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By: Stacy Swartz
Published: 2021-10-04

This article is the fourth and final segment of ECHO's Integrated Pest Management (IPM) series focusing on insect pests. The first three articles about pest prevention [http://edn.link/prevent], monitoring [http://edn.link/ipm2], and control [http://edn.link/ipm3] are available on ECHOcommunity.org. This article will focus on evaluating pest management strategies and assessing which ones to include and prioritize for future implementation. 

Monitor pest populations after strategy implementation

4REIs are time periods required for an applied pesticide to decompose, dissipate, or settle enough to be safe for an agricultural worker to re-enter the cropping area that a pesticide was applied to. A person needs specialized training and possibly extra protective gear to enter a cropping area before the REI expires.

After attempting to prevent or control a pest, farmers should monitor pest activity to accurately evaluate the effectiveness of their interventions and overall management approach. Monitoring pests and evaluating the effectiveness of a preventative strategy may require time and patience as many preventive strategies take weeks, months, or even years of implementation. Monitor preventative strategies intensively at the beginning of a cropping season to determine if the strategy keeps pest populations from building up or entering the field. To evaluate the efficacy of a suppressive strategy meant to control existing pests, monitor pest populations in the short-term—within a few days of the intervention to ensure crop protection. If utilizing a chemical intervention to control a pest, begin monitoring pests only after it is safe to reenter application areas. Restricted entry intervals (REIs)4 should be listed on product labels or found by researching the pesticide's active ingredient or common name. Table 2 lists some examples of different control strategies and some estimated timelines for monitoring.

Table 2. Monitoring timeline considerations for four insect control strategies.
Strategy Type of control Category of control Monitor timeline
Trenches (e.g. beetle control preventative cultural Monitor within the first season, especially the beginning of the pests’ life cycle in the region.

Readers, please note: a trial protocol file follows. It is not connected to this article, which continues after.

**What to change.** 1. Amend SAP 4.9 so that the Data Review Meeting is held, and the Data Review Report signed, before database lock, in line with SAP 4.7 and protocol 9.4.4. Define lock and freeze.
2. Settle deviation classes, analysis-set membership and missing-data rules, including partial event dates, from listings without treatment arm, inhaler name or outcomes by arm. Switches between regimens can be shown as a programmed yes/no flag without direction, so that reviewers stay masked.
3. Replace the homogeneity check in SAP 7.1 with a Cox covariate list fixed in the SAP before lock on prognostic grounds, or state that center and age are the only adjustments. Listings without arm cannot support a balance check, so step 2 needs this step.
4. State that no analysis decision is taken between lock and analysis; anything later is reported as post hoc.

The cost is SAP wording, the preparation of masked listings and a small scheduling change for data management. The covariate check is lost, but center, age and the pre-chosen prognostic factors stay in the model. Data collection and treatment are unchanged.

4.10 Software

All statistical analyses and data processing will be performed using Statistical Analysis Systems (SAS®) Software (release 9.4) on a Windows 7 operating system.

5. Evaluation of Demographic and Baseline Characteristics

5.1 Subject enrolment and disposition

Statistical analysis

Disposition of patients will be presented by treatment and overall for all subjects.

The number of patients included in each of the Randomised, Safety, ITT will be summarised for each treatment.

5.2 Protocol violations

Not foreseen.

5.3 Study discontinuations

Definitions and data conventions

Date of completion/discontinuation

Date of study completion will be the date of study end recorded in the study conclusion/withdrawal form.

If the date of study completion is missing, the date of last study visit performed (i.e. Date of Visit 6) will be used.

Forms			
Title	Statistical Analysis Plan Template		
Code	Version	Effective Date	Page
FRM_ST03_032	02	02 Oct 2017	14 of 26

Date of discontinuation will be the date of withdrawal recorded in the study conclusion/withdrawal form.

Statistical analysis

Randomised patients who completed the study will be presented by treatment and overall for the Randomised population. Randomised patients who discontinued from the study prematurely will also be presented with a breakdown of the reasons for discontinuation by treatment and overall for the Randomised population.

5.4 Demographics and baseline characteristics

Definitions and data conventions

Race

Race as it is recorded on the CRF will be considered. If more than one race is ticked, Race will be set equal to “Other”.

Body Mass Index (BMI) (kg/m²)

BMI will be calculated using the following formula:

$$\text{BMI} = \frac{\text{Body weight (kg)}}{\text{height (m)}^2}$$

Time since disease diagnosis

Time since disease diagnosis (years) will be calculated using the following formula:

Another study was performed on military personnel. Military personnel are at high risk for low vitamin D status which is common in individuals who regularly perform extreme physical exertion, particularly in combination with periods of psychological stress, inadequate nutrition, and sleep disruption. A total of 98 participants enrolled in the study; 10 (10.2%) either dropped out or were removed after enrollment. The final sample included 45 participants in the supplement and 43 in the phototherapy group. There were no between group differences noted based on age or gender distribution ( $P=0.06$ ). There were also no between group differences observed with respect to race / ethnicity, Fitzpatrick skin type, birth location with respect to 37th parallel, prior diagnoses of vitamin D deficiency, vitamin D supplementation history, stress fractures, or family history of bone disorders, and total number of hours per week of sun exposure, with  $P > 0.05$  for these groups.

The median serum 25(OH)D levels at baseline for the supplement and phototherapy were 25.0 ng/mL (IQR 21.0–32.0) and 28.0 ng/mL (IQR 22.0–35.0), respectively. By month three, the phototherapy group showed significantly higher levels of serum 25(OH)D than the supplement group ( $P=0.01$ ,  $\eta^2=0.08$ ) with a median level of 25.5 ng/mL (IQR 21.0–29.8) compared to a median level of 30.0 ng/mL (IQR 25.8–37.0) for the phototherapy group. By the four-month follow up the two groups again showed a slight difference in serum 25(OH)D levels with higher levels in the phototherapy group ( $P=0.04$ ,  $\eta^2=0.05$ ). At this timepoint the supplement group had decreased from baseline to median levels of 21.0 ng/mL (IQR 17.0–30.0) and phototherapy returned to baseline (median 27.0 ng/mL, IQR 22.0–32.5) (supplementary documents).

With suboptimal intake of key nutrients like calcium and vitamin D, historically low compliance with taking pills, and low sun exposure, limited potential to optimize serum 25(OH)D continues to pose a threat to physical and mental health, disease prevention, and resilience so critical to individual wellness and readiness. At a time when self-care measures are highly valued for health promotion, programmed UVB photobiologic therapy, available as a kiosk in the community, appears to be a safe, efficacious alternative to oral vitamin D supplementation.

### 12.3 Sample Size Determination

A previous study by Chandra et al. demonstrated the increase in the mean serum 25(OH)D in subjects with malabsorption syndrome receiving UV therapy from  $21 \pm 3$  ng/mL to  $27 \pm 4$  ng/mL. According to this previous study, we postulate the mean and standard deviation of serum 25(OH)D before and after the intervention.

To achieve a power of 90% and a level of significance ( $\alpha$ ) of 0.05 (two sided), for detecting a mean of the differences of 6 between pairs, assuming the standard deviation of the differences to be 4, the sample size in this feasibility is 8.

Attracting beneficial insects preventative biological Monitor over several years, including during the off-season when crops are not growing.
Systemic* pesticide spray suppressive chemical Monitor in the following 3-10 days after spraying.
Systemic pesticides can take several days to travel to all parts of the plant after uptake to be effective.
Soap and oil spray suppressive mechanical/physical Monitor after the soap and oil dry (within 2 days).
Soap and oil act on the exterior of the pest- suffocating it or breaking down outer tissues. The spray is only effective as long as it stays wet and makes contact with the pests. 
* Systemic pesticides are those that a plant absorbs then distributes throughout plant tissues to reach all plant parts.

Monitoring pest levels can be done with the same techniques as overviewed in the second article [http://edn.link/ipm2#sampling] (e.g., various traps, nets, etc.). Pest activity may differ depending on what interventions are used. Some interventions are toxic, causing the death of a pest at one or more life stages. Others are deterrents, which cause pests to leave the crop. Still others cause changes in pest behavior, such as the inability to molt or feed, and take more time to have a lethal effect than toxic interventions. Therefore, it is helpful to know how a strategy affects a pest when monitoring.

EDN153 Figure 4

Figure 4. A screenshot of the ECHOcommunity app after entering pest management observations into the life cycle event feature. Source: ECHOcommunity app

When monitoring, record observations about how well pest management interventions are working, and what factors might be influencing their effectiveness. 

  • Which life stage(s) of targeted pests are being impacted? 
  • How lethal/deterring is the intervention for each life stage? 
  • How long does it take to affect the pest? 
  • Is anything unique about the weather or environment that may impact the effectiveness of a strategy? 

These notes are helpful when assessing which interventions to include or exclude from an IPM plan. The ECHOcommunity app (Figure 4) allows the user to track and record information under the "My Plant Records" feature. Select 'Add a Lifecycle Event' -> 'Pest' and record information in the notes section. Useful notes to record are the management strategy, monitoring notes (both before and after implementing the strategy), and other observations. The feature also allows photos to be added to the entry. 

Monitoring is essential not only for evaluating the effectiveness of an intervention but also for the continued protection of a crop. If a strategy does not control a pest population, repeat or use another strategy.

Evaluate strategies

Many factors impact how effectively a pest management strategy works. Rain shortly after a foliar application may limit how much of a product remains on the plant to control the pest. Air temperature and sunlight intensity can impact how quickly a pesticide (natural or synthetic) breaks down and, therefore, how long a pest is exposed to it. Pest exposure to a pesticide is also influenced by how evenly it is sprayed, with what size of droplets, and what surface (e.g., undersides, top of the leaves, or entire canopy) of the leaf was sprayed. 

A farmer's considerations are vital to a successful and meaningful IPM plan. A sustainable, long-term investment in pest mitigation is only as good as it is acceptable to a farmer or farming community. Therefore, it must be the farmer's assessment that determines the value of a strategy. Acceptable damage to a crop is dependent on a number of factors, many of which are unique to a specific farmer's context. Factors farmers should consider in evaluating the merit of a strategy are overviewed in table 3.